Should I give my opinions in this blog?

That’s not a rhetorical question.   Do you find the essays and blog posts offered here to be interesting, challenging, and thought-provoking?

Do you feel welcome to participate and share your ideas and arguments?

Or does the In Box color the way you hear my reporting when I pivot and offer what is my best attempt at a straight, objective work of journalism?

These are all questions we’ve wrestled with ever since the In Box launched and became one of the most visited parts of NCPR’s website.

And it’s obviously a conversation that we’re revisiting in light of the Juan Williams mess.

Let me say bluntly that I see this as difficult, gray-zone territory for any journalist.

So I think about it a lot, wrestling with where the lines should be drawn, what’s in and what’s out-of-bounds.

My goal is to try to offer fact-based analysis, to remain open-minded to good counter-arguments, and to spark interesting conversations.

And I receive a lot of editorial feedback from my news colleagues at NCPR that shapes where my blog posts go.

The reason that this all works — in my head, so far — is that I’ve always been a fan of sincere argument and open debate.

I prefer conversation (and friendships, frankly) with people who disagree with me.

I love it when people force me to see things in a new way, or prove me wrong, or offer new and provocative facts.

I also try to come at issues in ways that don’t fall into ideological, left-right grooves, simply because that’s not how my brain works.

Read through a week of posts and you’ll find me wrestling with public employee unions, with environmentalists, with tea partiers and with government bureaucrats.

But at the end of the day, there’s no doubt that I sometimes lay out views that some people find contentious, controversial, or just plain loopy.

So what do you think?  Does all this add up to NCPR offering one more cool platform for public discussion and debate?

Is it a symptom of bias and blather?  Something in-between?

If you could sit in on an editorial meeting to shape how we approach this part of NCPR’s work, what would you tell us?

39 Comments on “Should I give my opinions in this blog?”

  1. I think the In Box should continue as is. I have no problem with your opinions being expressed as opinion nor do I think it necessarily colors your reporting. On the contrary you seem to be more sensitive to that than the majority in the media.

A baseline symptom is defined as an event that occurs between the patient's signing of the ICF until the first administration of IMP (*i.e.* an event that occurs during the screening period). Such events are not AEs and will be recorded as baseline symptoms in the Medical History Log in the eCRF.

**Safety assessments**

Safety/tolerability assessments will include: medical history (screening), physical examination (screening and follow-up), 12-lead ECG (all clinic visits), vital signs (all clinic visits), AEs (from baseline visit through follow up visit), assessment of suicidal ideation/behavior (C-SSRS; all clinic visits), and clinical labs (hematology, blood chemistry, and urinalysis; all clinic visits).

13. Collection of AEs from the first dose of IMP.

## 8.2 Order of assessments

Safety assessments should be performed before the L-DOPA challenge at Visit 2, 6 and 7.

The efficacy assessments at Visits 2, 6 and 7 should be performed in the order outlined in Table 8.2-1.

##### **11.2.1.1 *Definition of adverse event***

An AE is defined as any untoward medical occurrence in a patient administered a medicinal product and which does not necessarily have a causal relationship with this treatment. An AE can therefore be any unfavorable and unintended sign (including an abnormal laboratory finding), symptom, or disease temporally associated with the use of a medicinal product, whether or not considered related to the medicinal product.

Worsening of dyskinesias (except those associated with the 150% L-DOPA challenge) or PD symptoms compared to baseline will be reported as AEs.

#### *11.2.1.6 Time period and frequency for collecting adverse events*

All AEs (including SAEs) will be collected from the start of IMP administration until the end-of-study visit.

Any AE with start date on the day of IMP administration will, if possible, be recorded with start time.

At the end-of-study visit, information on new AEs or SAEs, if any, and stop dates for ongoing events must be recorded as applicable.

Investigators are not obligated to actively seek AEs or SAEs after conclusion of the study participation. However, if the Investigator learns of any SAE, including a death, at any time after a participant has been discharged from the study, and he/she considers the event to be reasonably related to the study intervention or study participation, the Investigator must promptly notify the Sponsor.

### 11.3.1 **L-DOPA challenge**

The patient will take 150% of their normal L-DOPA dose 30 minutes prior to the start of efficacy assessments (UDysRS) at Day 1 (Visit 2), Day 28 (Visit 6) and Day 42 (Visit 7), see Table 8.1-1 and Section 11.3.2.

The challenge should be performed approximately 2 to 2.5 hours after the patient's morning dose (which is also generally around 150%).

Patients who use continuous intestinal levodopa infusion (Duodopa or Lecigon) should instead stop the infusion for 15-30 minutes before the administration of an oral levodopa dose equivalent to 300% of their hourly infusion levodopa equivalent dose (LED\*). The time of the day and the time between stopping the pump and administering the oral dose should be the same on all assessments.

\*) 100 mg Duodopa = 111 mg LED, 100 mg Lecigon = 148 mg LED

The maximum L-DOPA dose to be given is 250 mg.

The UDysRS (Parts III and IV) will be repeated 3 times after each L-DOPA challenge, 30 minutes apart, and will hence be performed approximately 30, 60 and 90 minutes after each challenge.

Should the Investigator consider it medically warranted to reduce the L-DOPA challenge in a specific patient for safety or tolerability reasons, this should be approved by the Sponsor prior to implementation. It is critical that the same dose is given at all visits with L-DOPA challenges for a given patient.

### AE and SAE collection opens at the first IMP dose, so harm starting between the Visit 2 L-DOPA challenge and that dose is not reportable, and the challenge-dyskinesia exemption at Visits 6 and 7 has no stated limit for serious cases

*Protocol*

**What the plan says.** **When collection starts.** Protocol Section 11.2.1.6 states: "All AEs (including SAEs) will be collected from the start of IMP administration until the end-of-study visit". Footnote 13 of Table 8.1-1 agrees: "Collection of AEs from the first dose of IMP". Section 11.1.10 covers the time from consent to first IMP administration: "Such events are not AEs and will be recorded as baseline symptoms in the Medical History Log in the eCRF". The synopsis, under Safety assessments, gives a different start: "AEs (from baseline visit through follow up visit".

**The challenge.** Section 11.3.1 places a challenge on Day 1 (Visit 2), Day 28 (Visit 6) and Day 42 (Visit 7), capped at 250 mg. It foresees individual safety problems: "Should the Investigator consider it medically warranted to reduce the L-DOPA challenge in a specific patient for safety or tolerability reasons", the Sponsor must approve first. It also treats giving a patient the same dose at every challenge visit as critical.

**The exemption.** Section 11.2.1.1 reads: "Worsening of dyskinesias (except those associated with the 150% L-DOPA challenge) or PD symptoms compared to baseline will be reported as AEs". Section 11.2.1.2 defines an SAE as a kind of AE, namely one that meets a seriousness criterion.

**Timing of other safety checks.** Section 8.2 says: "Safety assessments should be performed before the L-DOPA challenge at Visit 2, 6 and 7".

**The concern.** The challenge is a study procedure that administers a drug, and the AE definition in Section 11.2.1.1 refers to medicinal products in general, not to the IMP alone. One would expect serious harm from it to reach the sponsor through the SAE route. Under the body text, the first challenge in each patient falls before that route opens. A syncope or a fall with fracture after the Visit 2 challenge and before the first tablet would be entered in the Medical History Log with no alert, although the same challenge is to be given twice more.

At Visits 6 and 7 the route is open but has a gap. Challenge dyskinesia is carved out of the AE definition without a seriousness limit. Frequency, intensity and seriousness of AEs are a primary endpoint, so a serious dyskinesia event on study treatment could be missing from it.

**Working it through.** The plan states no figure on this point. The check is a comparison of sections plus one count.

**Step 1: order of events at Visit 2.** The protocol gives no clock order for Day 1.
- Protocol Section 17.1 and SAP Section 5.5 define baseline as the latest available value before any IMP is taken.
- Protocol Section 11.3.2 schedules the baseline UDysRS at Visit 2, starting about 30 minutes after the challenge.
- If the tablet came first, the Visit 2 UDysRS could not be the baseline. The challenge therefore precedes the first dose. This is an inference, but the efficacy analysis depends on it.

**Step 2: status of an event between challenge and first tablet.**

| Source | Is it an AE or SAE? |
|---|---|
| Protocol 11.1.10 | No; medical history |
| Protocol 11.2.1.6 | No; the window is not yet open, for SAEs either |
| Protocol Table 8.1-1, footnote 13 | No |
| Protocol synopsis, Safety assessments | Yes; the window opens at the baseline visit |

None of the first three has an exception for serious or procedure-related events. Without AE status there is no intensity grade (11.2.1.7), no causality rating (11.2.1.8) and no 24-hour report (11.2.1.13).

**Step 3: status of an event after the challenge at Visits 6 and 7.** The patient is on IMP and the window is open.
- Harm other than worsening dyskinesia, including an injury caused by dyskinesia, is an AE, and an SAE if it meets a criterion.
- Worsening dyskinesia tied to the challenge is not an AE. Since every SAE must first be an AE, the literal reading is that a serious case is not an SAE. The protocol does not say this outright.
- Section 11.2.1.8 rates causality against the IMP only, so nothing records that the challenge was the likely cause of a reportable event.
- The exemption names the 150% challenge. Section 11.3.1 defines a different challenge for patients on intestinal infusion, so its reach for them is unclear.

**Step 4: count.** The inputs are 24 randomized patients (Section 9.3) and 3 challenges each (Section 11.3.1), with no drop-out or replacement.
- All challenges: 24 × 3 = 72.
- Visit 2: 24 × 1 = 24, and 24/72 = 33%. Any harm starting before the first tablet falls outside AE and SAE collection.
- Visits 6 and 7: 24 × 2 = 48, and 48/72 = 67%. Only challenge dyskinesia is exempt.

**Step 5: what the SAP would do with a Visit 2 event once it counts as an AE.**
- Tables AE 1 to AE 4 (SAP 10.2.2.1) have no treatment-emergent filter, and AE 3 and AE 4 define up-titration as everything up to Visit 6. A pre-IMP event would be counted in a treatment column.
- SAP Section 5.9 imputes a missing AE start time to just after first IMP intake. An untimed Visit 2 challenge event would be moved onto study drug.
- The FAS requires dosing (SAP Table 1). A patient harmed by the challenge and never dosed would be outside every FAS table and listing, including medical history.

My problem with the NPR/Jaun Williams affair is that NPR appears to feel that Juan has no right to express his personal view even when working elsewhere on different terms.

    Suppose for a moment Jaun had said the same things but rather than saying that he sometimes felt…, instead he said I know some, even many people feel… and then followed with exactly the same comments. Would NPR have fired him for acknowledging the existence of widely held irrational fears?

    Open debate requires open expression. NPR STOMPED on open expression and that in my opinion is censorship. Feel free to fire me as a listener if you don’t like my opinion.

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  2. If Clapton is God, Warren Haynes is Jesus says:

    I’d tell you to keep doing what you’re doing. I suppose that’s simplistic and vague, but I truly enjoy reading the In-Box precisely because I never know what I’m going to read here. Whether that be a particular issue you decide to address or an actual reply to your specific threads. And I find myself learning a great deal every time I come to this blog. So by all means, carry on my good man!

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  3. Brian says:

    I’d tell James that there is a difference. Juan was a news analyst and Brian is a reporter and bureau chief. A news analyst’s very job is to give opinions.

    That being said, I think the cat’s already out of the bag, Brian M.

    People have already made up their minds about you politically. Personally, I’d characterize you as moderately left-of-center, quite reasonable (no doubt more so than me), fact based, relentlessly trying to forge consensus and quite liberal in the classical sense of intellectual curiosity and open dialogue (not the contemporary political sense). Others might describe you differently.